• Referring now to FIG. 5, a block diagram of one embodiment of coarse-grain physical address space distribution among memory modules is shown. As shown in FIG. 5, the physical address space is distributed among four memory modules 510A-D at a coarse granularity. Accordingly, a large contiguous range of the physical address space is mapped to each memory module. In one embodiment, a few of the higher-order bits of the physical address 502 are utilized to select which memory module 510A-D the address 502 is mapped to. These higher-order bits are shown as memory module select 504 of physical address 502. It is noted that the memory module select 504 are different bits than the bits shown in FIG. 4 for memory module select 404. These higher-order bits used for memory module select 504 are closer to the most-significant bits (MSBs) of the physical address than the lower-order bits used for memory module select 404.
  • In one embodiment, a system supports both the address distribution granularity shown in FIG. 4 (referred to herein as fine-grain regions (FGR)) and the address distribution granularity shown in FIG. 5 (referred to herein as coarse-grain regions (CGR)). In another embodiment, a system supports more than two different types of address distribution granularities.
  • In one embodiment, a system includes an address mapping granularity (AMG) field in each page table entry (PTE). In embodiments with two different mapping granularities, the AMG field is a single bit and indicates whether the page is treated as FGR or CGR. In embodiments with more than two different mapping granularities, the AMG field is implemented with multiple bits to specify the mapping granularity. The PTEs are used by the system to map an application's virtual addresses to physical addresses used by the hardware to access memory. Each PTE maps a single virtual memory page to a single physical memory page, where a page is a range of contiguous memory addresses. The size of a page can vary according to the system architecture. In one embodiment, a page size of 4 kilobytes (KB) is utilized. In other embodiments, other page sizes can be utilized. In some embodiments, a system can support multiple different page sizes.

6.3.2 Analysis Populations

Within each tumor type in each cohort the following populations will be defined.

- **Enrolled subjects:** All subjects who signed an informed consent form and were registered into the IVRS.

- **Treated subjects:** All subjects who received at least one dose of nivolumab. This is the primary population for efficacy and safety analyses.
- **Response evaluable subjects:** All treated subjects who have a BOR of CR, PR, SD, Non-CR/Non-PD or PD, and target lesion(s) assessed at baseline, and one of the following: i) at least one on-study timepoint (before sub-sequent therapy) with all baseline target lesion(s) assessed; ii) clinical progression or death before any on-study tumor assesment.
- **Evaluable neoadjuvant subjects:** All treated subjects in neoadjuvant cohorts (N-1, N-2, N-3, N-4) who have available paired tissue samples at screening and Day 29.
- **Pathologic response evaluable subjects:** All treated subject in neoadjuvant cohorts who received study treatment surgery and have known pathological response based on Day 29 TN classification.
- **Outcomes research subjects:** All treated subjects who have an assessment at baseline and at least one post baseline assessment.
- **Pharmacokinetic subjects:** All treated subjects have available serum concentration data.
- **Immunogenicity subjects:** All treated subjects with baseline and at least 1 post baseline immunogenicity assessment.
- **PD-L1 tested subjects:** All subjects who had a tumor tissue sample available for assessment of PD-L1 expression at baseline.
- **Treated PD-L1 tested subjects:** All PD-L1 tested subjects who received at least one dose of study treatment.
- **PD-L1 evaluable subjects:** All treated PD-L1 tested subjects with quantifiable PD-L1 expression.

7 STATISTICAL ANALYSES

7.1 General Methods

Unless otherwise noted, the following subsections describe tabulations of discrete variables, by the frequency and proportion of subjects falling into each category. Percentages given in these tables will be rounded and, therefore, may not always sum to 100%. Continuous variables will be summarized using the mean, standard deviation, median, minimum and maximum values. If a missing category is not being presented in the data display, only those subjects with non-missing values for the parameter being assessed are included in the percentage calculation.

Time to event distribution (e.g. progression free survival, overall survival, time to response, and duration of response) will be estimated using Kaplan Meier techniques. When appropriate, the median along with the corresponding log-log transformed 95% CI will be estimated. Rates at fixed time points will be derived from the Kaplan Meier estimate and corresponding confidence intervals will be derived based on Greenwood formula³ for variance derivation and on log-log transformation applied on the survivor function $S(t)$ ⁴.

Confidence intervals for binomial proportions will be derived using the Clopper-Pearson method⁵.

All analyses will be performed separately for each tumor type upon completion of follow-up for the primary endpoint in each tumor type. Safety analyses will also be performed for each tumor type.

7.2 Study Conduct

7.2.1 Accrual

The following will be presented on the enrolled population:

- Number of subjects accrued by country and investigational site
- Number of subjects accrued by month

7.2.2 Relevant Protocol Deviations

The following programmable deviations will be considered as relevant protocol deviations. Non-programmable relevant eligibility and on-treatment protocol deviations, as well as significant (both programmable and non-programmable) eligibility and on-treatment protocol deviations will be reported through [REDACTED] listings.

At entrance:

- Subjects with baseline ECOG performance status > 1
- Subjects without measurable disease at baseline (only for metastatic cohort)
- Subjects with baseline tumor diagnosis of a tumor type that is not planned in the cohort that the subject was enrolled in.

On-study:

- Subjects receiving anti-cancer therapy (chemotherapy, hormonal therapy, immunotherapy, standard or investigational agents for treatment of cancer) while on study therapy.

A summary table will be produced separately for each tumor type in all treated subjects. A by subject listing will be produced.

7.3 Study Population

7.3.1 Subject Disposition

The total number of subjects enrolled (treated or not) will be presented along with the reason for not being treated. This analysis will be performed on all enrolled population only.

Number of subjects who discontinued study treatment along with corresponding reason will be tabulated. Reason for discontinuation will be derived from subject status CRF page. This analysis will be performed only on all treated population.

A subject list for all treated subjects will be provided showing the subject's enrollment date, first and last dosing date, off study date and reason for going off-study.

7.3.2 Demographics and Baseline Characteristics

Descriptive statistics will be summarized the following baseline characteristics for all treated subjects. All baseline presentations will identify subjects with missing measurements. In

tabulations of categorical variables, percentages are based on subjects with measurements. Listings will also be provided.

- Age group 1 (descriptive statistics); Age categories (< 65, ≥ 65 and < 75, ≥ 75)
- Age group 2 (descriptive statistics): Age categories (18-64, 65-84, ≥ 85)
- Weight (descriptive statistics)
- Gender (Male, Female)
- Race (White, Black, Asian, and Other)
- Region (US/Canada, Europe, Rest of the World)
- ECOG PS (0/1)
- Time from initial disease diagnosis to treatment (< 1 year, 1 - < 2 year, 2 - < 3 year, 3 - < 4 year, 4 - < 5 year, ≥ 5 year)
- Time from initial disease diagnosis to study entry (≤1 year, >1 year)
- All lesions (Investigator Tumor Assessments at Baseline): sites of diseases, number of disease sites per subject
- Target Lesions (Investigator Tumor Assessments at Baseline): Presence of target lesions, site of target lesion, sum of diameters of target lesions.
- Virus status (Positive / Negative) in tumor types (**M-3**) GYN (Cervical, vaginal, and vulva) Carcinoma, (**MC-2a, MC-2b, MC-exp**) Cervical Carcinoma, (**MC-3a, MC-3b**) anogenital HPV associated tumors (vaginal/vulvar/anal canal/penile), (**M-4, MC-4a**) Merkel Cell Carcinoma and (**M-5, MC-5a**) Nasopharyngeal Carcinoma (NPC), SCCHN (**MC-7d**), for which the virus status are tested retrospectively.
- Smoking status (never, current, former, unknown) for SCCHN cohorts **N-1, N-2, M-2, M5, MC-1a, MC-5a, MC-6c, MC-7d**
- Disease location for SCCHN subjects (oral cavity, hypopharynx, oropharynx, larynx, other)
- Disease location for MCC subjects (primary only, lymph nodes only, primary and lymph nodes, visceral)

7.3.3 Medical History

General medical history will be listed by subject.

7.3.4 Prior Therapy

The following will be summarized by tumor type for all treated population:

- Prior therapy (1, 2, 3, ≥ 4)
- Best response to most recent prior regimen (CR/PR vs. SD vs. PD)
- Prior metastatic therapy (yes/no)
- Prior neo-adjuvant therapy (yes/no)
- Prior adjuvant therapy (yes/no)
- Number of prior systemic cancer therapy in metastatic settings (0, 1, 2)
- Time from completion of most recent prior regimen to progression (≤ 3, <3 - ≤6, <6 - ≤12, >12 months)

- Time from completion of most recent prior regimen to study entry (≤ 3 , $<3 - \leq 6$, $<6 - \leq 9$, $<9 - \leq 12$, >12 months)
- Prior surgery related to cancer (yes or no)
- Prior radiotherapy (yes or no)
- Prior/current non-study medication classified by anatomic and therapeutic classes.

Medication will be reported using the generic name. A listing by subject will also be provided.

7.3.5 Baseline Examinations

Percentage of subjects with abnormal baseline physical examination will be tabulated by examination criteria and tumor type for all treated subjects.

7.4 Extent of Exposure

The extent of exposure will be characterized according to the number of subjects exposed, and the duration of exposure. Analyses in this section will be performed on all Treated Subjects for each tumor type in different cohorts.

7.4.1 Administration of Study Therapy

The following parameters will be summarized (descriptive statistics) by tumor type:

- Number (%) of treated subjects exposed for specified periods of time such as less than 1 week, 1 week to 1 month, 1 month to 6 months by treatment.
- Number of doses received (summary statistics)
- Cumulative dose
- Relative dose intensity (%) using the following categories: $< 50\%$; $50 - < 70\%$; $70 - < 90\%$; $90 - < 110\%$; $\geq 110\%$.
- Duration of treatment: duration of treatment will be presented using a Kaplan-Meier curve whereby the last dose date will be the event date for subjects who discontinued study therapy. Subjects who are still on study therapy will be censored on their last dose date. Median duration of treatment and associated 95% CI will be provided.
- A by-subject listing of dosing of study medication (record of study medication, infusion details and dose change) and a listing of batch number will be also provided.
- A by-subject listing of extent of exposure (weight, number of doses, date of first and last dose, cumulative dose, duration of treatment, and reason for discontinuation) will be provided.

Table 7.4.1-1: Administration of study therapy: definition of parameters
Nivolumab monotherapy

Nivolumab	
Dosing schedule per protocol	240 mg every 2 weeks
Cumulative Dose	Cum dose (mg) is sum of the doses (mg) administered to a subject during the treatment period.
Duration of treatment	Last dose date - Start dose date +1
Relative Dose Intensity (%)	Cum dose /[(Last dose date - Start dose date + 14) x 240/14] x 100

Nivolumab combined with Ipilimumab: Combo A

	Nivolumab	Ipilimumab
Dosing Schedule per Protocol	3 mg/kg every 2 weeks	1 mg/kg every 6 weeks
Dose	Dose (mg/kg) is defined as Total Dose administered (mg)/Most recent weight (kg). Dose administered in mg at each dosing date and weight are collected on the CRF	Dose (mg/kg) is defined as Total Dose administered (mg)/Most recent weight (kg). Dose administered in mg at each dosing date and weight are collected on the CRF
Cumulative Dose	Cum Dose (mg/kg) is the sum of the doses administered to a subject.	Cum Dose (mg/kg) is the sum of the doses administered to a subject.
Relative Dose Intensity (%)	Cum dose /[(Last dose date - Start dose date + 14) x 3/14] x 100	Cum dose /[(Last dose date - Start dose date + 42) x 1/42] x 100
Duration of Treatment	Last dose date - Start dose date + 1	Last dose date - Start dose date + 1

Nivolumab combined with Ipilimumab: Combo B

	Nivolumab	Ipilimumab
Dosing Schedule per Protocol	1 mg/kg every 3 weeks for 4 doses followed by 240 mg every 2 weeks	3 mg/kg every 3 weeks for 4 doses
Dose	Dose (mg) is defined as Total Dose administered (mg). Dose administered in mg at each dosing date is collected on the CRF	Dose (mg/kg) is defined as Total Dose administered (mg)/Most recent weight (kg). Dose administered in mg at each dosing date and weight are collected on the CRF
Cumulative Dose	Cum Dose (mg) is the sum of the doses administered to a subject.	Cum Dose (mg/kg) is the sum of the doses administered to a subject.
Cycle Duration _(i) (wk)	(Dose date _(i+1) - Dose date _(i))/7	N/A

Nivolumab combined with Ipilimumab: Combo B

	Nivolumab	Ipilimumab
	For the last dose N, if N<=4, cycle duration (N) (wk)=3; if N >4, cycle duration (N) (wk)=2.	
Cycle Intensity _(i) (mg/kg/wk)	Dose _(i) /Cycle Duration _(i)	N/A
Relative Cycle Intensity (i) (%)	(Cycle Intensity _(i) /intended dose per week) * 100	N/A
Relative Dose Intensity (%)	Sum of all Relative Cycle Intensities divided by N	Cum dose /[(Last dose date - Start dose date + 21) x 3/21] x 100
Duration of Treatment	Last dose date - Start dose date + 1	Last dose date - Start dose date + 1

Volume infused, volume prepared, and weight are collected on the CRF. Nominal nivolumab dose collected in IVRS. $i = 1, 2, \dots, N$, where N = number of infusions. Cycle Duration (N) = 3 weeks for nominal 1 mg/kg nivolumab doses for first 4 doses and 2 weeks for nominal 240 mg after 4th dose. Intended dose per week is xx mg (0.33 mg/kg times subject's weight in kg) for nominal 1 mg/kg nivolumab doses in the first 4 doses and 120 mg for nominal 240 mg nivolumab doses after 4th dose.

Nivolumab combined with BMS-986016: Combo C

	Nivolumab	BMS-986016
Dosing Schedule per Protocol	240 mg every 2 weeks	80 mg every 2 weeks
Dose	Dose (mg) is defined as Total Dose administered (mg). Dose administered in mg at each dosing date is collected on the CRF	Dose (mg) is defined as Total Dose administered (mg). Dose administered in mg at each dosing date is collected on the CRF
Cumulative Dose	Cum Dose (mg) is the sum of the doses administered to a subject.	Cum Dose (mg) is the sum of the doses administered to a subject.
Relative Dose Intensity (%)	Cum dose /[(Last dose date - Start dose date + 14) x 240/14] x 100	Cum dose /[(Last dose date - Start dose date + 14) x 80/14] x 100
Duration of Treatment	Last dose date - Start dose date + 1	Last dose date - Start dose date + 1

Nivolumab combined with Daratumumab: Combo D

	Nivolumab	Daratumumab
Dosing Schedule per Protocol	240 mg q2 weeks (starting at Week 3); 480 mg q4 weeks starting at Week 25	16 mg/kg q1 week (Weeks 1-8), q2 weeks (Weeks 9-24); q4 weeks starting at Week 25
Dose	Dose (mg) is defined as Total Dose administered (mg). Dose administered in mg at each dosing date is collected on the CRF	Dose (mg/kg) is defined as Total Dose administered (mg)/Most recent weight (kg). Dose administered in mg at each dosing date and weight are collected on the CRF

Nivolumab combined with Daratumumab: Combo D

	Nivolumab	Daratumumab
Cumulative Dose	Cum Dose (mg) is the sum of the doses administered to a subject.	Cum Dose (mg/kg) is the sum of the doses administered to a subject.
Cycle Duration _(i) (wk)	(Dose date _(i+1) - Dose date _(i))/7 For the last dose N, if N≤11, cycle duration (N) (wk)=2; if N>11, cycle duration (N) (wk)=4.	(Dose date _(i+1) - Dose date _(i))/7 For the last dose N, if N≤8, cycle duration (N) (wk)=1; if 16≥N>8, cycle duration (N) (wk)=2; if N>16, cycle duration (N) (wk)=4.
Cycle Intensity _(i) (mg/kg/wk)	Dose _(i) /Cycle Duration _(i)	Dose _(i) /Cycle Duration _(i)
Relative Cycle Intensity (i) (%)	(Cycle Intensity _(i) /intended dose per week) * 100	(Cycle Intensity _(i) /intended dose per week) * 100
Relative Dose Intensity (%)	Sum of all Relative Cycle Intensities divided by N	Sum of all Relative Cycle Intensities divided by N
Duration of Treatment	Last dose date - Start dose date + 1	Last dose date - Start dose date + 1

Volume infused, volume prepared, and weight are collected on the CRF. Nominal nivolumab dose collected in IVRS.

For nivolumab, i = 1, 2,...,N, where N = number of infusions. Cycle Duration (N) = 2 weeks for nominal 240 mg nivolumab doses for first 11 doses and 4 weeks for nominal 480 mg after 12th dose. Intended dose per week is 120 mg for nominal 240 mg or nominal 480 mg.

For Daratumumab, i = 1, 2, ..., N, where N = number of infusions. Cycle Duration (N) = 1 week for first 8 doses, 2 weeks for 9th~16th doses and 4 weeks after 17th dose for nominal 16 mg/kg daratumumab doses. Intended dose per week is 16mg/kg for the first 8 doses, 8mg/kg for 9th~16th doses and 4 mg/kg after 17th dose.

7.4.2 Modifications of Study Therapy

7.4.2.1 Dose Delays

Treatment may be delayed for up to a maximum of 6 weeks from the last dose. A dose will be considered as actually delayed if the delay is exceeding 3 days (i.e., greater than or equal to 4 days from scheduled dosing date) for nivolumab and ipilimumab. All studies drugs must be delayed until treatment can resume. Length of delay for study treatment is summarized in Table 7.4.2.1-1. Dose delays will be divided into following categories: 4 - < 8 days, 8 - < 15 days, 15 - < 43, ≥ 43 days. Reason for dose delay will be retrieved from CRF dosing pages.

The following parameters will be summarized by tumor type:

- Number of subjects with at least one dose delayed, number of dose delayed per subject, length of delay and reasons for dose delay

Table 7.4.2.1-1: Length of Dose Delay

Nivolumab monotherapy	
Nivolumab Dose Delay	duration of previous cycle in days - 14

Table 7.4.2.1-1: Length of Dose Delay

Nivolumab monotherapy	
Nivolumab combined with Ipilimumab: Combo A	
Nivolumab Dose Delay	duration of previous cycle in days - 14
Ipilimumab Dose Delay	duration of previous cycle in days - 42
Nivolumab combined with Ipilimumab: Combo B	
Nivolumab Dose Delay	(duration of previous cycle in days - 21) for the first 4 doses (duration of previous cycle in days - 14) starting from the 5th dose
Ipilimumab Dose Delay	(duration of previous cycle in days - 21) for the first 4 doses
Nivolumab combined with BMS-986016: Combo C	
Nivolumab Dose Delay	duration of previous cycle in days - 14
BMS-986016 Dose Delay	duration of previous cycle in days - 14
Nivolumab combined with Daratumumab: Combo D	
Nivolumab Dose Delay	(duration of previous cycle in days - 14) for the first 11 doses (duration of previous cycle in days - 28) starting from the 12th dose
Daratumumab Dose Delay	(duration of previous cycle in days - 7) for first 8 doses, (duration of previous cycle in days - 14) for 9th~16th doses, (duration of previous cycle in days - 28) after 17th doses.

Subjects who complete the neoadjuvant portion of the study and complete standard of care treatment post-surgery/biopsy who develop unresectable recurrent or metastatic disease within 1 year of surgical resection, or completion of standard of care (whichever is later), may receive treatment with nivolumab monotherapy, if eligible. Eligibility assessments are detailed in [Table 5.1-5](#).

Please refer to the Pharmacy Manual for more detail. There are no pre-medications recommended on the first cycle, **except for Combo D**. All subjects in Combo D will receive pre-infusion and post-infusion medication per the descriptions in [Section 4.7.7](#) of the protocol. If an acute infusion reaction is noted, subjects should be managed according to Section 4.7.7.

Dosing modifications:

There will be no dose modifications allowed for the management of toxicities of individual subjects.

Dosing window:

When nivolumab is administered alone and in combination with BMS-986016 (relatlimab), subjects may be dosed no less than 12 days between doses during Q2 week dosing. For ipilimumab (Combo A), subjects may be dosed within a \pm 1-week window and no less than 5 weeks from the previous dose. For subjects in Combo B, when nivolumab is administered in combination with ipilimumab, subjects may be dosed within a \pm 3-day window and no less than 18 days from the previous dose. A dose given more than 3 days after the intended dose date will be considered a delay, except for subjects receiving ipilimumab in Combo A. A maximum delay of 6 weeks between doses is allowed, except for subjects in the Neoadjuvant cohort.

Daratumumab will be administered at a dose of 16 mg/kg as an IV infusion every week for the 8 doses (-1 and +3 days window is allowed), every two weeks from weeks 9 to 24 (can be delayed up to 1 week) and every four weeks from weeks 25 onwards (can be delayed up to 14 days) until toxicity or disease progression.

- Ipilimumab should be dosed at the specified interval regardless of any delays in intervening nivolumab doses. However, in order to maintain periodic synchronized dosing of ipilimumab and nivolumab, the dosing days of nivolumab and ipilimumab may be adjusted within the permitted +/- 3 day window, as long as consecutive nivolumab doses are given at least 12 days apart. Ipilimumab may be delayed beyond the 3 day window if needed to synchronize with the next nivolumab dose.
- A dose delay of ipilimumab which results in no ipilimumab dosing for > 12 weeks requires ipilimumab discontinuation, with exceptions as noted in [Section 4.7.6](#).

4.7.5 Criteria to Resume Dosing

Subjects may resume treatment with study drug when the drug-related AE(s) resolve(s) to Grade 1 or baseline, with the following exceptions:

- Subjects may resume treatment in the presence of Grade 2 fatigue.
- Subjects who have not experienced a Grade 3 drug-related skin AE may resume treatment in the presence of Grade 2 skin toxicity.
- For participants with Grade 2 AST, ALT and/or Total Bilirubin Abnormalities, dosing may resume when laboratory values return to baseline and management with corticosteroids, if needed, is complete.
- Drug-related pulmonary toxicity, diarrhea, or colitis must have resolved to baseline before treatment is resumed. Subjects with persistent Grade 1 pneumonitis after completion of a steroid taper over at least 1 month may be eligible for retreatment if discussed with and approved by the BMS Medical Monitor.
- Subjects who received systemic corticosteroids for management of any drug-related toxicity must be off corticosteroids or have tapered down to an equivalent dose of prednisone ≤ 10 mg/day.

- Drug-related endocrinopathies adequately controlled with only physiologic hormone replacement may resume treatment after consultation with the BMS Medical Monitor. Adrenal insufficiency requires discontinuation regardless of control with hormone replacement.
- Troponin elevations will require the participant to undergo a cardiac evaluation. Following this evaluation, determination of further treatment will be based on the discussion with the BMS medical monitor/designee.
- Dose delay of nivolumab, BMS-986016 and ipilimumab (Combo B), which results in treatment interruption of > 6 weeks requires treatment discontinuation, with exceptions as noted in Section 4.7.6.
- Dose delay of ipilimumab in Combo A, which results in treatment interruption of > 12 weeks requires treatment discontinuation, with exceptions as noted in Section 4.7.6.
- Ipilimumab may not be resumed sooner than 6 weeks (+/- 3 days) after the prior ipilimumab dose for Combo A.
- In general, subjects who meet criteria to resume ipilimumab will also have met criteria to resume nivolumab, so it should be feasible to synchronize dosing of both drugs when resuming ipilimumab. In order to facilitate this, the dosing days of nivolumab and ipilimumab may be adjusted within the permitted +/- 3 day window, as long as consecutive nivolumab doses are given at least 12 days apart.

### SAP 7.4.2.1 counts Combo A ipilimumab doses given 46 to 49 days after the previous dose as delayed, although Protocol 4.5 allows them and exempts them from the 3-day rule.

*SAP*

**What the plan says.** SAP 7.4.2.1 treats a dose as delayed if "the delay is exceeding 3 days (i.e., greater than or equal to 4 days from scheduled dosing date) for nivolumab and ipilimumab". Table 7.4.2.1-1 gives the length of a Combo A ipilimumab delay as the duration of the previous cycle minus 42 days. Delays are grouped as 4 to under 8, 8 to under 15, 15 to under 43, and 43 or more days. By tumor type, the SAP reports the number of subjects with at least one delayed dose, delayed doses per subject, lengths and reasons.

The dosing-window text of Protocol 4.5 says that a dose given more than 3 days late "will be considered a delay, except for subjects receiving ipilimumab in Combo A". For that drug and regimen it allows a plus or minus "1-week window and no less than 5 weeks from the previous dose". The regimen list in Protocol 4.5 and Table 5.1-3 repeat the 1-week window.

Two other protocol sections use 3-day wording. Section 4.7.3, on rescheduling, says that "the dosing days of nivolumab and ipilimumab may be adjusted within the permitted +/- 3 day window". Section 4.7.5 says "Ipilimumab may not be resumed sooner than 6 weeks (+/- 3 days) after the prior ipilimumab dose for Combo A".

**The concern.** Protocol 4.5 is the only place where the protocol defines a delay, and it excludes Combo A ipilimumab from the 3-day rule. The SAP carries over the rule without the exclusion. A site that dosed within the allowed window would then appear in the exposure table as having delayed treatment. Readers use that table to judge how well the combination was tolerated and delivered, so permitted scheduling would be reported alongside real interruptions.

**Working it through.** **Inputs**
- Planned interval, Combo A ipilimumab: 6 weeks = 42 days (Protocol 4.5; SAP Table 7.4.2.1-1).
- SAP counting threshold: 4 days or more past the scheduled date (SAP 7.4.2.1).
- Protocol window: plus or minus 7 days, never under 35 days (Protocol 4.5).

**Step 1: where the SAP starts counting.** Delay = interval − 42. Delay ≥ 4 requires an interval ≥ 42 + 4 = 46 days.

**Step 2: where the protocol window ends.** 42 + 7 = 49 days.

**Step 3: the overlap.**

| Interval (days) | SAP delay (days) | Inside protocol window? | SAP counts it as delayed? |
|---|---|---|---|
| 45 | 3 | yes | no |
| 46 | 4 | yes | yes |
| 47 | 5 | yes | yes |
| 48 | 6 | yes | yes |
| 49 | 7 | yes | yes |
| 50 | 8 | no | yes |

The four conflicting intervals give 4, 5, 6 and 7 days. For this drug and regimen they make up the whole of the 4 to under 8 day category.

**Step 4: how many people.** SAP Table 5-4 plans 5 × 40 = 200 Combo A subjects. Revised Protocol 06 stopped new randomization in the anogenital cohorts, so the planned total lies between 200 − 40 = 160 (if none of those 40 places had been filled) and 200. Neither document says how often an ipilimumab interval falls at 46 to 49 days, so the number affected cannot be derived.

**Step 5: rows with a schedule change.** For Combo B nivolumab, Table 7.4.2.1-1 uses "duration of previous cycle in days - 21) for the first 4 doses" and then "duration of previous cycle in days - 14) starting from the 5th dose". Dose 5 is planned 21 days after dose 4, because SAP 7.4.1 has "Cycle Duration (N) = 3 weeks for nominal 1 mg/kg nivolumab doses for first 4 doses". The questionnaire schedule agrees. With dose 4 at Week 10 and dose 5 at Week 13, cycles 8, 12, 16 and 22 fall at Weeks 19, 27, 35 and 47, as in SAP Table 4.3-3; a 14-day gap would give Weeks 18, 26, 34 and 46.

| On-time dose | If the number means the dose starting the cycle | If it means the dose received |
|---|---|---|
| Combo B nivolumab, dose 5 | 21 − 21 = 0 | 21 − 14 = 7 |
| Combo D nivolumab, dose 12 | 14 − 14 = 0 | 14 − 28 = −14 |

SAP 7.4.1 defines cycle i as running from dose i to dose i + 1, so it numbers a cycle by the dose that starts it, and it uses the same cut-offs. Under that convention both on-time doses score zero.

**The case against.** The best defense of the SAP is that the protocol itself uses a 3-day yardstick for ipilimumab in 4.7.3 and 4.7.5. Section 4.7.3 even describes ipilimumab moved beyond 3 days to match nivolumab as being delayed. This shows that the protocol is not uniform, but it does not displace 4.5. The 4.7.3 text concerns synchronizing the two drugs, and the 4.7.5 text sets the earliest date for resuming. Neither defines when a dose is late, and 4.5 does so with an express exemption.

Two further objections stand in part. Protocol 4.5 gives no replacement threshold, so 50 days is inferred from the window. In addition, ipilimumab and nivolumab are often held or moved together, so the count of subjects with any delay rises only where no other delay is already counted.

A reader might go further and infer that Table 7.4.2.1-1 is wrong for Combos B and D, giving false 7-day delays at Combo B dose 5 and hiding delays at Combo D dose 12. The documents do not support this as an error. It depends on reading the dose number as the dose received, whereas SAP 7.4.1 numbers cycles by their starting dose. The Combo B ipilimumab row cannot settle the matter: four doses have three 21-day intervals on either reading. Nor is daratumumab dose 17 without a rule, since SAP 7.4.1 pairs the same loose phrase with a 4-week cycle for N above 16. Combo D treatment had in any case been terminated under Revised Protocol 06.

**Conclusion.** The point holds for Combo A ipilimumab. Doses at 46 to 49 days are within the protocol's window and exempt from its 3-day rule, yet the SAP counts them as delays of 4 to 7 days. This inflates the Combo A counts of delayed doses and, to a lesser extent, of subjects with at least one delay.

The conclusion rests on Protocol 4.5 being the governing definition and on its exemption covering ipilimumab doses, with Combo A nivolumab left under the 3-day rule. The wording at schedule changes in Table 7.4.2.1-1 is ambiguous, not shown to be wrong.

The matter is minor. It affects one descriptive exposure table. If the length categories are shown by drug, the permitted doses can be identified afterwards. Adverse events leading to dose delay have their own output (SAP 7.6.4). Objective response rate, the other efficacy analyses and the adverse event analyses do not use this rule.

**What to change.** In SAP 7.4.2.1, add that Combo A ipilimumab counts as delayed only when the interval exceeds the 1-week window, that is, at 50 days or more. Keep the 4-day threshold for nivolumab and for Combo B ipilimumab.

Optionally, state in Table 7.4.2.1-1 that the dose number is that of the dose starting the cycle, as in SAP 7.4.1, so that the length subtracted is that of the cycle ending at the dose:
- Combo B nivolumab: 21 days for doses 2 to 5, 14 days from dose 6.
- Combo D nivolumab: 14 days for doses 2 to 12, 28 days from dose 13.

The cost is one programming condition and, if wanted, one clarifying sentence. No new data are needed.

• During allocation of memory data objects, a decision is made on whether to allocate the data objects in FGR pages or CGR pages. This decision can be made on a per-data-structure basis, on a per-application-basis, or at any other level. The decision can be based at least in part on various sources of information such as directives or hints provided by the application, compile-time analysis of the application, profiling-based analysis of the application, or others. A data structure can also be migrated from FGR to CGR or vice versa as more information about application behavior becomes available during execution of the application. In general, a data structure that is likely to be accessed by a single execution unit can be allocated and mapped to CGR physical pages in a memory module close to that execution unit. Data structures that are likely to be shared by many execution units or those whose access patterns from various execution units cannot be determined can be mapped to FGR physical pages.
  • When a data structure is to be allocated, the system software allocates the data structure to a suitably-sized region of the virtual address space. The system software then maps each virtual page of that region of virtual address space to a new physical page and annotates the new physical page with the appropriate distribution granularity (FGR or CGR) in the PTE that is created for the virtual to physical page mapping. If the data structure is allocated in virtual memory that is already mapped to physical pages, the OS selects virtual pages that are mapped to physical pages with the appropriate distribution granularity (FGR or CGR) as desired by the application-level data structure allocation. If the data structure is mapped to virtual pages that are not already mapped to physical pages, then the new physical pages that those virtual pages are mapped to are annotated with the appropriate distribution granularity (FGR or CGR) in the PTEs that are setup for the virtual to physical page mappings.
  • Turning now to FIG. 6, a block diagram of one embodiment of mappings from virtual address space 602 to physical address space 604 are shown. Virtual page 608 is shown within virtual address space 602, and virtual page 608 is mapped to physical page 618 within physical address space 604. The memory module identifier bits 606 of the physical address are used to select which memory module 620A-D the physical address is mapped to. In one embodiment, each memory module 620A-D is on a separate memory channel, and so the memory module identifier bits 606 can also be referred to as “memory channel identifier bits” or “channel identifier bits” since these bits are used to map the address to a corresponding memory channel. In one embodiment, the PTE which is created for the translation from virtual page 608 to physical page 618 is annotated with the FGR distribution granularity. In one embodiment, memory module identifier bits 606 are lower-order bits [3:2] of the physical address. This results in a fine-grain physical address space distribution among memory modules 620A-D, as illustrated by physical page 618 being striped across memory modules 620A-D. In other embodiments, other bits of the physical address can be utilized to determine how a page is mapped to memory modules 620A-D.